I have the honor of knowing an 89-year-old gentleman whose physical, mental and emotional capabilities would put most men a quarter of his age to shame.
Like many other men of his age, he has watched as his wife, friends and relatives slipped away and as result was granted a service dog for “emotional” support: A one-eyed, shelter, service dog — though it was not known at the time that this amazing animal was half blind.
This gentleman: A veteran of the wars of the Brooklyn streets when the Mafia ruled; the son of a woman who made bathtub gin to keep the family afloat; and who worked on some of the most sensitive defensive weapons this nation has ever created — sometimes alongside Nazis brought to this country for their scientific knowledge — loves his service dog.
But, it is what he does with the dog that is truly astounding. He uses the one-eyed miracle to help others.
This gentleman is not content to sit at home; he takes the dog named Shayna — Yiddish for beauty — to homes for the elderly, hospices, hospitals, children’s wards and to those who have little happiness and hope in their lives.
This is his passion — as he often opines: “Everyone has a right to a little company.”
Shayna brings smiles to faces of those who talk of death, despair, pain and loss of hope. Shayna Gives them joy.
One particular story is both an example of what can be done and a tragedy of what cannot be changed.
The man often visits a 52-year-old former journalist who is suffering from advanced multiple sclerosis. The ill young man speaks only of his desire to die; the life he could have had; and the lack of those who care that he still suffers on the face of this Earth he no longer considers his own.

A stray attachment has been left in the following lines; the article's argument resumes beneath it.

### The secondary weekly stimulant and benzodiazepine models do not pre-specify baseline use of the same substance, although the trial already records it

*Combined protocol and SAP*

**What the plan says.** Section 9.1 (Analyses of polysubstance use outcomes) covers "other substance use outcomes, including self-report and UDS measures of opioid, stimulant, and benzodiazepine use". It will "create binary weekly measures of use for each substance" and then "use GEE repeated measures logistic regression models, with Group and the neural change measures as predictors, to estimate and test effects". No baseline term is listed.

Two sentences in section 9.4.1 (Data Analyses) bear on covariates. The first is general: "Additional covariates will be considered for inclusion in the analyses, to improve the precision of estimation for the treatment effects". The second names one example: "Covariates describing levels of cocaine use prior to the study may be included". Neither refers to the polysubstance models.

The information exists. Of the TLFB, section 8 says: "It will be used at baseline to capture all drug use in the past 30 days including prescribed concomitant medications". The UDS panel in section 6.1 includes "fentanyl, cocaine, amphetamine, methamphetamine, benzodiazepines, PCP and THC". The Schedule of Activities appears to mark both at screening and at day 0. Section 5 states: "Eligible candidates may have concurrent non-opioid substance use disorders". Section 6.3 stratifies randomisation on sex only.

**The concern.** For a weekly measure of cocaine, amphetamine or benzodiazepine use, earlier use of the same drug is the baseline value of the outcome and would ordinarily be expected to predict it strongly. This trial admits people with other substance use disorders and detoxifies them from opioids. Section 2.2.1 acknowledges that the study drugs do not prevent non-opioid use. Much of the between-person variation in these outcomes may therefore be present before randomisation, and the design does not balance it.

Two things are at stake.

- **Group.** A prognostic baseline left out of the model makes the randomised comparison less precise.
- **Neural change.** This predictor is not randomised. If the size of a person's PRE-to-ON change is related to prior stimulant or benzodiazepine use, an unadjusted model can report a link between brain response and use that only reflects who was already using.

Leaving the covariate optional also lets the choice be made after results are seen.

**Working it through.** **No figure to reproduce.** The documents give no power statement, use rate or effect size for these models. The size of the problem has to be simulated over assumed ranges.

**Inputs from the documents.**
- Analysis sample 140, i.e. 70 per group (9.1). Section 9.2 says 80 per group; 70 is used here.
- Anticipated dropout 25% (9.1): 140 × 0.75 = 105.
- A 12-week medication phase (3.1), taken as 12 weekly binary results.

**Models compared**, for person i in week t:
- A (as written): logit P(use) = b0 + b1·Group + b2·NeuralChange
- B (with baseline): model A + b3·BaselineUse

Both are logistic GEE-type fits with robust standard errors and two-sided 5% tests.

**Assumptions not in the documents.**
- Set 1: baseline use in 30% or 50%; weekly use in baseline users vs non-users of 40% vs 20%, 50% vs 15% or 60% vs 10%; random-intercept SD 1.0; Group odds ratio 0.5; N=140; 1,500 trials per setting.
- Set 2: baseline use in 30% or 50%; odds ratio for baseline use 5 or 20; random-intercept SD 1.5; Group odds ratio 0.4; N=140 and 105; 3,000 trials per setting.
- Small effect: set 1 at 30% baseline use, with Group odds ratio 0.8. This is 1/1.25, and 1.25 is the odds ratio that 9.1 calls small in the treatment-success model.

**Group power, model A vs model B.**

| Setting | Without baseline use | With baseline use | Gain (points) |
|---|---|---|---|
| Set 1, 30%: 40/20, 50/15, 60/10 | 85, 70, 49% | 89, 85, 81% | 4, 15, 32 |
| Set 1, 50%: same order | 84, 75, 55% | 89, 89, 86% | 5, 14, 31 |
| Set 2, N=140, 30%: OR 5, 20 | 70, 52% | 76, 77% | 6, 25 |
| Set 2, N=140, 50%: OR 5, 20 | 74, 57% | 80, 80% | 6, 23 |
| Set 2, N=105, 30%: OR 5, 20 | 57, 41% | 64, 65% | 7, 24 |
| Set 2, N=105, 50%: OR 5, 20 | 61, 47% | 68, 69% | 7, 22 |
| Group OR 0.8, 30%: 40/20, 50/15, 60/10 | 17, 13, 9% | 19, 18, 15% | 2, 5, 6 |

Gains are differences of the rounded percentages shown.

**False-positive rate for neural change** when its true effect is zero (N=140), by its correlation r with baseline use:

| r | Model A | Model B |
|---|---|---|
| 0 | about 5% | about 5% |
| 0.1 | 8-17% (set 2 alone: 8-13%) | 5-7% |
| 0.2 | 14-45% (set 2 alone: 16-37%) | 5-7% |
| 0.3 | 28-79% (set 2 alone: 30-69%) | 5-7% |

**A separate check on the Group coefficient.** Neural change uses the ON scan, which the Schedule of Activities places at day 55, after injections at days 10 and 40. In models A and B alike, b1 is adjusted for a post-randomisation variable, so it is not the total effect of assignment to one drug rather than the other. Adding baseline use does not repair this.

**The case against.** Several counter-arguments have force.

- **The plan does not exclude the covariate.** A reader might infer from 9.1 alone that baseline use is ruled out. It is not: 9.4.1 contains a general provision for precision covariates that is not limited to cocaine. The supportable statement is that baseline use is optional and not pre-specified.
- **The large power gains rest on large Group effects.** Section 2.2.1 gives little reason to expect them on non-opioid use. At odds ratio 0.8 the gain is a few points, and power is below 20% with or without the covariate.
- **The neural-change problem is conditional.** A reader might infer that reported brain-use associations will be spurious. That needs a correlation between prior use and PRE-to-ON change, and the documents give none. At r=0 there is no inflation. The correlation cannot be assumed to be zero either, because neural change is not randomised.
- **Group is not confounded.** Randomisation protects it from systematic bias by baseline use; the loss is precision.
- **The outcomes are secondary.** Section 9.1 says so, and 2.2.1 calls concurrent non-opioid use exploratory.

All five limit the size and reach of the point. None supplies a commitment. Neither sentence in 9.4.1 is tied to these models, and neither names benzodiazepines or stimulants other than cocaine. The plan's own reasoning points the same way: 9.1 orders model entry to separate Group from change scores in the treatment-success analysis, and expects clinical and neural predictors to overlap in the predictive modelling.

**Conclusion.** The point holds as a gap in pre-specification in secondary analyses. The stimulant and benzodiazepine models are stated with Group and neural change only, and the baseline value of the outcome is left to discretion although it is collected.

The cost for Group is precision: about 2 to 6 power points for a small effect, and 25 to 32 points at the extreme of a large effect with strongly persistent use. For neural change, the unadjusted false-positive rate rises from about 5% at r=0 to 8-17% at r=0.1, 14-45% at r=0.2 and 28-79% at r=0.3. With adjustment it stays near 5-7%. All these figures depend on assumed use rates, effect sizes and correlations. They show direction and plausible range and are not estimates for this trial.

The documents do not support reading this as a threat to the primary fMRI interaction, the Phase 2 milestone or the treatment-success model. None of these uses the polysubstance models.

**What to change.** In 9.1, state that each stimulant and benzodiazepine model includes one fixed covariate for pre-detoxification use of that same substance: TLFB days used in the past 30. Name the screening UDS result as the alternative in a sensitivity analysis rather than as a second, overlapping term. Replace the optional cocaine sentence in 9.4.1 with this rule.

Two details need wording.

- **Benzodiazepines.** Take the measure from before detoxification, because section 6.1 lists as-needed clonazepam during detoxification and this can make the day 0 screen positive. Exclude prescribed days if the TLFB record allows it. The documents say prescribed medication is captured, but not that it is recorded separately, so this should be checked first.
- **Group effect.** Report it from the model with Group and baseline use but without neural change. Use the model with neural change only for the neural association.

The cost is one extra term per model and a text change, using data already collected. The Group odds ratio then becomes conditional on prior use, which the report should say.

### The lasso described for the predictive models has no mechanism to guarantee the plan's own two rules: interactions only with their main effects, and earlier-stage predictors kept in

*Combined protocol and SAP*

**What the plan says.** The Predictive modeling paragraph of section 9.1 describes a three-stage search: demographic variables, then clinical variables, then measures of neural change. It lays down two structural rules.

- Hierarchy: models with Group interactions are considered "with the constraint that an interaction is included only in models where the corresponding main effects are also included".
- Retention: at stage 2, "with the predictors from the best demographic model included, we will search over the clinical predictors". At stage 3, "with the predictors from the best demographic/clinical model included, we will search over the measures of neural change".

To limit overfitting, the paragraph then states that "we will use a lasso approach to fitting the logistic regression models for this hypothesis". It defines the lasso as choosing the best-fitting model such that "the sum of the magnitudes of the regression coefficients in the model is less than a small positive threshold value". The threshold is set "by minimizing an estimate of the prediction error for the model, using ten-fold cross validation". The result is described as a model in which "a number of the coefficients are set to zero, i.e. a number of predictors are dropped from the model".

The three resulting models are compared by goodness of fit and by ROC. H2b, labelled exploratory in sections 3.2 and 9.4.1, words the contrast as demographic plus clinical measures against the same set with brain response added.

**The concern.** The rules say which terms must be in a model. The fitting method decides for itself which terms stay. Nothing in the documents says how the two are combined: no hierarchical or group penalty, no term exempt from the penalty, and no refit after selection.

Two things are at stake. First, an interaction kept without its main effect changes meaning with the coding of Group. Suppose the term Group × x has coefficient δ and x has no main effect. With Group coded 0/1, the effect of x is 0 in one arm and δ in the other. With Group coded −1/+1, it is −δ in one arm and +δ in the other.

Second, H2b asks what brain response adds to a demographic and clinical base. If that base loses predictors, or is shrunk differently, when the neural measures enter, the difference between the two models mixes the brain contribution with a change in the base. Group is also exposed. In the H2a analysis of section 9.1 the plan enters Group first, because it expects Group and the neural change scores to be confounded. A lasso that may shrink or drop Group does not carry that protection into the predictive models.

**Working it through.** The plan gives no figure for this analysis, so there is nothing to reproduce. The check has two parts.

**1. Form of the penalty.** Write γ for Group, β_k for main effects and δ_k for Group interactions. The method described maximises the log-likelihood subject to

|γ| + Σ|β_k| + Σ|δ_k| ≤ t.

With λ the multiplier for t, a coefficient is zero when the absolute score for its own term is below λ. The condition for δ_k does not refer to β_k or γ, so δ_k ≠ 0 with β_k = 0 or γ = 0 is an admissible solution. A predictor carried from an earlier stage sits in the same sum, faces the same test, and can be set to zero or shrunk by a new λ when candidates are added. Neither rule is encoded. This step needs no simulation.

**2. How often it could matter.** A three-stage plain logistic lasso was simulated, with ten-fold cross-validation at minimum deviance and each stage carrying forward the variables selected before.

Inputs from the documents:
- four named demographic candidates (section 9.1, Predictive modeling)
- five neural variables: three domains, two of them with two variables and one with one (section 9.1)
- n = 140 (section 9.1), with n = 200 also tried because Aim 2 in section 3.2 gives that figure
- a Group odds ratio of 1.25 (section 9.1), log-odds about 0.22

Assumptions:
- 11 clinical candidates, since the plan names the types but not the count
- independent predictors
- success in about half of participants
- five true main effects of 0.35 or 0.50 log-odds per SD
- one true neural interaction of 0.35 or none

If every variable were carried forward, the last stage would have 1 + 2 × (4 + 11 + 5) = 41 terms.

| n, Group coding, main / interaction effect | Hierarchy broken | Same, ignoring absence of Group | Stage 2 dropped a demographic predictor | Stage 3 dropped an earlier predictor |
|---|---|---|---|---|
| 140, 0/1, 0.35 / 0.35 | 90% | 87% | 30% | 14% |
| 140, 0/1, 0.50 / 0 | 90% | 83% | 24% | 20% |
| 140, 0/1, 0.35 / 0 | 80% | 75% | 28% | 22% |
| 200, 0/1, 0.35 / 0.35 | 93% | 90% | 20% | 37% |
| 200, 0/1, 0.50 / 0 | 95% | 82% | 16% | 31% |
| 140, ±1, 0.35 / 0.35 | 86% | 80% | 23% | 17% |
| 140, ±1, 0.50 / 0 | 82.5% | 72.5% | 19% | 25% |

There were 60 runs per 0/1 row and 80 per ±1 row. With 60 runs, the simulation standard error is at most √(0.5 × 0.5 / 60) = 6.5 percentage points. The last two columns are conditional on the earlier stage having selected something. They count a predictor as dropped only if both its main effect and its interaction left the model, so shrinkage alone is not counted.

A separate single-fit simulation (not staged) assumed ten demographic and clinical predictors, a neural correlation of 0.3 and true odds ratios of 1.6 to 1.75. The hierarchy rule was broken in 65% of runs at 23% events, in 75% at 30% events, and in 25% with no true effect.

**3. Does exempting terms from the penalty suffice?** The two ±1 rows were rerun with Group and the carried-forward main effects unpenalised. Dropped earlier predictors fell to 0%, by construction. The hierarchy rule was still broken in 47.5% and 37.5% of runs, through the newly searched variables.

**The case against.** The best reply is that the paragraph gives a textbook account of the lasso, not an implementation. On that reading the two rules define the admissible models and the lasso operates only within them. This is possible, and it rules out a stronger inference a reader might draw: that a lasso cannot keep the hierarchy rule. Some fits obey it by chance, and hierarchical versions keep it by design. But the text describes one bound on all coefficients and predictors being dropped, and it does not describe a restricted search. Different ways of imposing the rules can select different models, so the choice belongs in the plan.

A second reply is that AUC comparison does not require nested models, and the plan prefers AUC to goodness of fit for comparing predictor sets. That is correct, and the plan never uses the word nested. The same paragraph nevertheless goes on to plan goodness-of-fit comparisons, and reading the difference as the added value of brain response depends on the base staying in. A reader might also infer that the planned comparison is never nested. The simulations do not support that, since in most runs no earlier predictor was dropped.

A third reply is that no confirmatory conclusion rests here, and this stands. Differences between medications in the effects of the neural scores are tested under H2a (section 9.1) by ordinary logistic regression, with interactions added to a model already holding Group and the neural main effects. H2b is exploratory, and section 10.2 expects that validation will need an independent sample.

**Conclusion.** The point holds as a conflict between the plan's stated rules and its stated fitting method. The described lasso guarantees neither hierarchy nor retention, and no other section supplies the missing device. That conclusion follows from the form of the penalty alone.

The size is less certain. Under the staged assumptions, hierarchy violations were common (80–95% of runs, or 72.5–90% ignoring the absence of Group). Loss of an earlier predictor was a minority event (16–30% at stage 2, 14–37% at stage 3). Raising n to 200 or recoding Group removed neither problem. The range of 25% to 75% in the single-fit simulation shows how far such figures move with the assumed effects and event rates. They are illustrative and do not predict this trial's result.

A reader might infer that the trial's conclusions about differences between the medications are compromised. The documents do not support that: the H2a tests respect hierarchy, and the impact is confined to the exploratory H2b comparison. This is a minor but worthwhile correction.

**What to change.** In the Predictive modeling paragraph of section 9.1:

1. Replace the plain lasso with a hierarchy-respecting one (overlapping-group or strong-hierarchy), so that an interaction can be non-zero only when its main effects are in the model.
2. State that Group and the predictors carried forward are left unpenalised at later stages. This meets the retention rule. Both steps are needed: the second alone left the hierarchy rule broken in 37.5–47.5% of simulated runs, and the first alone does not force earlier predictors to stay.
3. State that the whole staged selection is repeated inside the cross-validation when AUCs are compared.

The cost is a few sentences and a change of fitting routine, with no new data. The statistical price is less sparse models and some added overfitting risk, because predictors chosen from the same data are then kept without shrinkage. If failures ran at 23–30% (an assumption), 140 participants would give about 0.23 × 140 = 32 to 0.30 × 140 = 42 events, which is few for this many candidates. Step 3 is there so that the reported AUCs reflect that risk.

But when the upright smiling gentleman enters with Shayna, this all changes. She jumps straight into his lap and snuggles next to his face. Yes, he still talks of the tragedy that is his life.
But for a few hours each week, the three: The 89-year-old man, the one-eyed dog and the man whose life is wasting away sit together in peace. And the former successful journalist finds a tad of joy in what he knows will eventually be a horrible end.
This is a story of strength — the strength to look hell straight in the eye (sometimes with only one) and come out ahead because people care.
I cannot name this man because it would embarrass him — and he probably could kick my butt, even though I am considerably more than 30 years his junior.
But he is an inspiration: To me, to his family and to everyone who has the luck to cross his path — to anyone to whom he brings a moment of relief.